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fact-checking as conversation

[T]his is what we were dealing with: We were located in two places, and between us there were three laptops and one stenography machine. We were working in two languages (English and American Sign Language, or ASL) and across three communication channels (voice, sign, and text). They were sitting at a rectangular table, all on the same side: first Hilaria, then Kate, then Lynn, then Rabin´. That made five of us, four of whom brought constraints to the situation, ranging from the permanent to the temporary: Lynn is deaf, Hilaria is a non-native speaker of English, Rabin´ is supposed to be silent and invisible, and I couldn’t see, because I had no video on my Skype.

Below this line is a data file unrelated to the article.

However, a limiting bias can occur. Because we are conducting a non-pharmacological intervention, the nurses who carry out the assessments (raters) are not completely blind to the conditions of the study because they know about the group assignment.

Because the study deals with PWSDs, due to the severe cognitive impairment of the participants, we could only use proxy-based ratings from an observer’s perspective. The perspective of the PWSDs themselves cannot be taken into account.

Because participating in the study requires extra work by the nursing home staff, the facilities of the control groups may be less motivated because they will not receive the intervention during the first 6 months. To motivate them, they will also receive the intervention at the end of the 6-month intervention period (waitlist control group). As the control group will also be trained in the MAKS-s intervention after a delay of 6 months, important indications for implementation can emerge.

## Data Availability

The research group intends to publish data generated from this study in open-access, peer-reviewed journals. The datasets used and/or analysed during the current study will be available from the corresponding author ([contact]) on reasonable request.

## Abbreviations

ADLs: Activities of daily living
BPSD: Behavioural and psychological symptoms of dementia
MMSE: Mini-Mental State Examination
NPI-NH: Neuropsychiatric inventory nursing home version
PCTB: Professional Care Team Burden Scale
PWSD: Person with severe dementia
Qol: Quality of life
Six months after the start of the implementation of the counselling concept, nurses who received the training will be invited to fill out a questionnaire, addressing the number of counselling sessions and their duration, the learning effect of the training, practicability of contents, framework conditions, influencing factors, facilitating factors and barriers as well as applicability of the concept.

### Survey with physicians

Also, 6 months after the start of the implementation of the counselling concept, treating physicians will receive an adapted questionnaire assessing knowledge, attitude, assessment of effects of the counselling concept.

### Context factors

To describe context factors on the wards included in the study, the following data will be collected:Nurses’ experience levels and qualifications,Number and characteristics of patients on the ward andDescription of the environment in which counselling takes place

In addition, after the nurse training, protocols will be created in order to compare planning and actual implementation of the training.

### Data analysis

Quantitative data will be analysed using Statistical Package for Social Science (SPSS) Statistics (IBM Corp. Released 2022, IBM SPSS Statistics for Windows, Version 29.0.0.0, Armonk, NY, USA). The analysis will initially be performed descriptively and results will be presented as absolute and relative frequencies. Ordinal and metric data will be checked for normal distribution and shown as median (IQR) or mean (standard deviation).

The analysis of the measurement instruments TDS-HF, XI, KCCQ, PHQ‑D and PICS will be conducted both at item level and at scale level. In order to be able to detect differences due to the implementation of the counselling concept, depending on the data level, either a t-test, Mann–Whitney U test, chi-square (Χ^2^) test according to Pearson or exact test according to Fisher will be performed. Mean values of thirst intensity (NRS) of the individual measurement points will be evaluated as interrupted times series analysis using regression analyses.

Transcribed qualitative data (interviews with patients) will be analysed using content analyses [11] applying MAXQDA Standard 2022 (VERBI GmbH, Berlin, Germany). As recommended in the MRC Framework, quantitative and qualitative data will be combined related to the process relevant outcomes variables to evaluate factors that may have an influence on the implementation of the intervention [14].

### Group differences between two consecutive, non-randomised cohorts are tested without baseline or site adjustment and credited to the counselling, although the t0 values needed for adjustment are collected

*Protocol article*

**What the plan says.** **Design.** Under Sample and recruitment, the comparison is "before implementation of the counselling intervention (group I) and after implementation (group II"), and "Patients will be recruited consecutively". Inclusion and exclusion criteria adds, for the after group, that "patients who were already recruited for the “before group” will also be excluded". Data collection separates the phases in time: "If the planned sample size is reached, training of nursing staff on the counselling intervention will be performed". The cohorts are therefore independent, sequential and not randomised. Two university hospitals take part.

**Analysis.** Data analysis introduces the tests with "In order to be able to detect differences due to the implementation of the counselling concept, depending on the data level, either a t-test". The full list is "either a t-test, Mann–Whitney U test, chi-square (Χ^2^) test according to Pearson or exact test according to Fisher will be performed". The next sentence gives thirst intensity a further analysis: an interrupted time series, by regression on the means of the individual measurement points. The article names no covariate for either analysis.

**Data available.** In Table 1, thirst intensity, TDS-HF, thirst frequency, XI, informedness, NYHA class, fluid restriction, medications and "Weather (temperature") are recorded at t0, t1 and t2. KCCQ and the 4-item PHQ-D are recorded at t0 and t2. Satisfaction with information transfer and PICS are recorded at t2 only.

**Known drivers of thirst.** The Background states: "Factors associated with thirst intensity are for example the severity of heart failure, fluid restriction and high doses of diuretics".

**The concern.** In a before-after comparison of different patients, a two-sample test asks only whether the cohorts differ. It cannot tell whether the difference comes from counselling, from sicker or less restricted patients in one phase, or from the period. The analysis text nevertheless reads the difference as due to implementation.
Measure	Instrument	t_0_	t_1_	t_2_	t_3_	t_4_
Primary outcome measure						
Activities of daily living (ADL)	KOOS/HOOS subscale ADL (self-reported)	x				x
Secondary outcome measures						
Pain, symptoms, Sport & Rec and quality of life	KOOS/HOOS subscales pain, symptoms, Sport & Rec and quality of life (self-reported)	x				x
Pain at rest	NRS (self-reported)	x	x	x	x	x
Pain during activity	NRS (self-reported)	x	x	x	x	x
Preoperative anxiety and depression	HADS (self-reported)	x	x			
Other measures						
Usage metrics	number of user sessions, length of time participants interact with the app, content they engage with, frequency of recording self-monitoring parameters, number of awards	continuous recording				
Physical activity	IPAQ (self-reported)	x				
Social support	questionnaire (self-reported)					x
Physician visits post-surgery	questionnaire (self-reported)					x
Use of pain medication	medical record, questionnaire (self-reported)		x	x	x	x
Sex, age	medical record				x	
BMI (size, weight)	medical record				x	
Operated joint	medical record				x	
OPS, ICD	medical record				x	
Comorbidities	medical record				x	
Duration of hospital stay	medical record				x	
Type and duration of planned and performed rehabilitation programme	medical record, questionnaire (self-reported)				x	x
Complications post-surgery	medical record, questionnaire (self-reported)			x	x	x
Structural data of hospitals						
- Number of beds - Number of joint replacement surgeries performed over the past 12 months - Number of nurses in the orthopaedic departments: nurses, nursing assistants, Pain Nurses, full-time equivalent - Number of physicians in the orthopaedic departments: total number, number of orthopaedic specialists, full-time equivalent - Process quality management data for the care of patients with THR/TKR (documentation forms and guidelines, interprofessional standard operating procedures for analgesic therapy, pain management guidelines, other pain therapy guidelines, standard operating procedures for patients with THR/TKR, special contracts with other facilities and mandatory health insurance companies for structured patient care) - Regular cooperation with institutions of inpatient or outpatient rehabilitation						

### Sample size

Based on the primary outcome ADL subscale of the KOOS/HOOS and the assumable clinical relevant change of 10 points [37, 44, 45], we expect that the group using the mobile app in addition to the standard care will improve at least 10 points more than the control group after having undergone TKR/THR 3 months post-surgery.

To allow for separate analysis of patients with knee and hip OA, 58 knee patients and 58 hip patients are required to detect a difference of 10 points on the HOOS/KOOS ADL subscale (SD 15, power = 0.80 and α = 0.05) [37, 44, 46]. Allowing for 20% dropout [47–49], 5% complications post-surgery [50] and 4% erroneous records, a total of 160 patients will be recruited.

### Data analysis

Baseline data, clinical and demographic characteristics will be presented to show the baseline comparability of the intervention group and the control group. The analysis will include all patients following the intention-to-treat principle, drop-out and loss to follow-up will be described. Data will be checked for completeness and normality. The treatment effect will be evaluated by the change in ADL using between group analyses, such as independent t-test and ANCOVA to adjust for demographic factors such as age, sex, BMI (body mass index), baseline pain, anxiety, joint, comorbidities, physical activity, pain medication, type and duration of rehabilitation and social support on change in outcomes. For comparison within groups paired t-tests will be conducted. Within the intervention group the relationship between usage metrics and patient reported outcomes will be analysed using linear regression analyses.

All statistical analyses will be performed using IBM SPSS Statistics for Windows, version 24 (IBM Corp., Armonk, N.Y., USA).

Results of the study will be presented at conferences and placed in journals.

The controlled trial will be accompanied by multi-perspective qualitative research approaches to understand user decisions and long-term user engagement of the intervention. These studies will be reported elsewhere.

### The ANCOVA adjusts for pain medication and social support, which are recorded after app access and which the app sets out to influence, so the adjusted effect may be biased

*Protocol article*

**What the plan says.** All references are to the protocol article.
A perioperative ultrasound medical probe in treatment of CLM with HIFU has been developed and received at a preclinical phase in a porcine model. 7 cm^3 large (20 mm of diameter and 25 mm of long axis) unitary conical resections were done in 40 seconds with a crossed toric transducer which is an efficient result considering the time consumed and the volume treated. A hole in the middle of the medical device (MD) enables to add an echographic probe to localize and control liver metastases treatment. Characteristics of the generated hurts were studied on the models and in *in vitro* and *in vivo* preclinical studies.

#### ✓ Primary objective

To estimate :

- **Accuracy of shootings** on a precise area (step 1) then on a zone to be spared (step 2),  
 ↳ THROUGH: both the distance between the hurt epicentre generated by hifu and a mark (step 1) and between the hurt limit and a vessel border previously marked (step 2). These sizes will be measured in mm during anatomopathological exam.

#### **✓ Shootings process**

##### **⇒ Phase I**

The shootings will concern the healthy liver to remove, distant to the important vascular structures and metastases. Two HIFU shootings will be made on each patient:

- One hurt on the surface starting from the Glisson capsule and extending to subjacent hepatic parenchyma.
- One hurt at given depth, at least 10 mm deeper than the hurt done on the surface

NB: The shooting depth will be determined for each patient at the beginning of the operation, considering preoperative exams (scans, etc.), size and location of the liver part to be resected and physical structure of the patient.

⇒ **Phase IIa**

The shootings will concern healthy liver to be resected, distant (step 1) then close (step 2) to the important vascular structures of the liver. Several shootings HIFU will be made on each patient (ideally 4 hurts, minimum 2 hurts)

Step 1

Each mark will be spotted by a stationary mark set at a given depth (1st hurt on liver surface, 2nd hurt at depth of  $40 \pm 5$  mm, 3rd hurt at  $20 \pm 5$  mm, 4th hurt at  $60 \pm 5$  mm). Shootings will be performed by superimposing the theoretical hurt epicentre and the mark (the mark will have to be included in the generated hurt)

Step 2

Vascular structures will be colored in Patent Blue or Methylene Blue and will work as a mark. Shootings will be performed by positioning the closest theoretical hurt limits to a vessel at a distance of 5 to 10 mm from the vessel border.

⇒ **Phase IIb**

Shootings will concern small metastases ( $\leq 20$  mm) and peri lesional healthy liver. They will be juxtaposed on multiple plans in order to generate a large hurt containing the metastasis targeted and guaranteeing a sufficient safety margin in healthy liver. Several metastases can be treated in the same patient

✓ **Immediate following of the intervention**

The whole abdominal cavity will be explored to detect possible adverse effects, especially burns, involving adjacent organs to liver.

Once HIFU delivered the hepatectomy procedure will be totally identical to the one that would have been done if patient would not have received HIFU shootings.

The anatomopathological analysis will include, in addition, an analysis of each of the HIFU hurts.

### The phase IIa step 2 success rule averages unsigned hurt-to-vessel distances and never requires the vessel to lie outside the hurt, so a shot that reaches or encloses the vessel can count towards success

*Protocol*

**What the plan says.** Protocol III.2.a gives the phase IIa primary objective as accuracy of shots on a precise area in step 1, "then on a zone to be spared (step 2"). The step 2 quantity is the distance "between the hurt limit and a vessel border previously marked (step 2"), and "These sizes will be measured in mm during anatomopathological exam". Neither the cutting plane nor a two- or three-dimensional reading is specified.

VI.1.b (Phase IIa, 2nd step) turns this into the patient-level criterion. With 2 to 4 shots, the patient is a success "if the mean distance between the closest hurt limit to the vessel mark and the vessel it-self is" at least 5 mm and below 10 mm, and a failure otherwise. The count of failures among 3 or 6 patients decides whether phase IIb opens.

A factchecking session for "young sign languages" turns into an exploration on communication across barriers and needs of accessibility, language, and technology.
posted by divabat on Aug 6, 2014 - 6 comments

Early Indo-European Online

Learn how to read Sanskrit, Hittite, Avestan, Old Persian, Classical Greek, Latin, Koine Greek, Gothic, Classical Armenian, Tocharian, Old Irish, Old English, Old Norse, Old Church Slavonic, Old French, Old Russian, Lithuanian, Latvian, and Albanian in ten lessons apiece.
posted by Iridic on Jan 27, 2014 - 26 comments

Words of the Day